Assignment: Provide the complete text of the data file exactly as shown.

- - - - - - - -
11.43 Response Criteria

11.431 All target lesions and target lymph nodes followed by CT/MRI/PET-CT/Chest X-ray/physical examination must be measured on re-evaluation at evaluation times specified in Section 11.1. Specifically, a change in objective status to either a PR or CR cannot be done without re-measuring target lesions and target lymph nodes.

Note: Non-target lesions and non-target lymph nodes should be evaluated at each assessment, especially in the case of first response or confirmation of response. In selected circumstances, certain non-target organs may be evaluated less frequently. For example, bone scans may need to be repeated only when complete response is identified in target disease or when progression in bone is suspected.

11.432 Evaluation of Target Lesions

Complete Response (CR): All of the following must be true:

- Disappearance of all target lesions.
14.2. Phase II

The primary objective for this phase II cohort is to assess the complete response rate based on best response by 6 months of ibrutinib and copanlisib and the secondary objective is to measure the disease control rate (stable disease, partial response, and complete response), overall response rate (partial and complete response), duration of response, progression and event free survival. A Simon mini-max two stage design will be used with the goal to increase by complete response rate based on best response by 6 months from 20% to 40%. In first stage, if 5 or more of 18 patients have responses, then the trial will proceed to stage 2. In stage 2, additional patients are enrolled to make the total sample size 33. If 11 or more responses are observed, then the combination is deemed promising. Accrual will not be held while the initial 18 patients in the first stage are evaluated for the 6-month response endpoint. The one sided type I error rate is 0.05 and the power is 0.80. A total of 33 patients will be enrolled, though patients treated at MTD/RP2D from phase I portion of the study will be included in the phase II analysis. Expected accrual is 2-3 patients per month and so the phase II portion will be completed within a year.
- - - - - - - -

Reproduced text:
11.43 Response Criteria

11.431 All target lesions and target lymph nodes followed by CT/MRI/PET-CT/Chest X-ray/physical examination must be measured on re-evaluation at evaluation times specified in Section 11.1. Specifically, a change in objective status to either a PR or CR cannot be done without re-measuring target lesions and target lymph nodes.

Note: Non-target lesions and non-target lymph nodes should be evaluated at each assessment, especially in the case of first response or confirmation of response. In selected circumstances, certain non-target organs may be evaluated less frequently. For example, bone scans may need to be repeated only when complete response is identified in target disease or when progression in bone is suspected.

11.432 Evaluation of Target Lesions

Complete Response (CR): All of the following must be true:

- Disappearance of all target lesions.
14.2. Phase II

The primary objective for this phase II cohort is to assess the complete response rate based on best response by 6 months of ibrutinib and copanlisib and the secondary objective is to measure the disease control rate (stable disease, partial response, and complete response), overall response rate (partial and complete response), duration of response, progression and event free survival. A Simon mini-max two stage design will be used with the goal to increase by complete response rate based on best response by 6 months from 20% to 40%. In first stage, if 5 or more of 18 patients have responses, then the trial will proceed to stage 2. In stage 2, additional patients are enrolled to make the total sample size 33. If 11 or more responses are observed, then the combination is deemed promising. Accrual will not be held while the initial 18 patients in the first stage are evaluated for the 6-month response endpoint. The one sided type I error rate is 0.05 and the power is 0.80. A total of 33 patients will be enrolled, though patients treated at MTD/RP2D from phase I portion of the study will be included in the phase II analysis. Expected accrual is 2-3 patients per month and so the phase II portion will be completed within a year.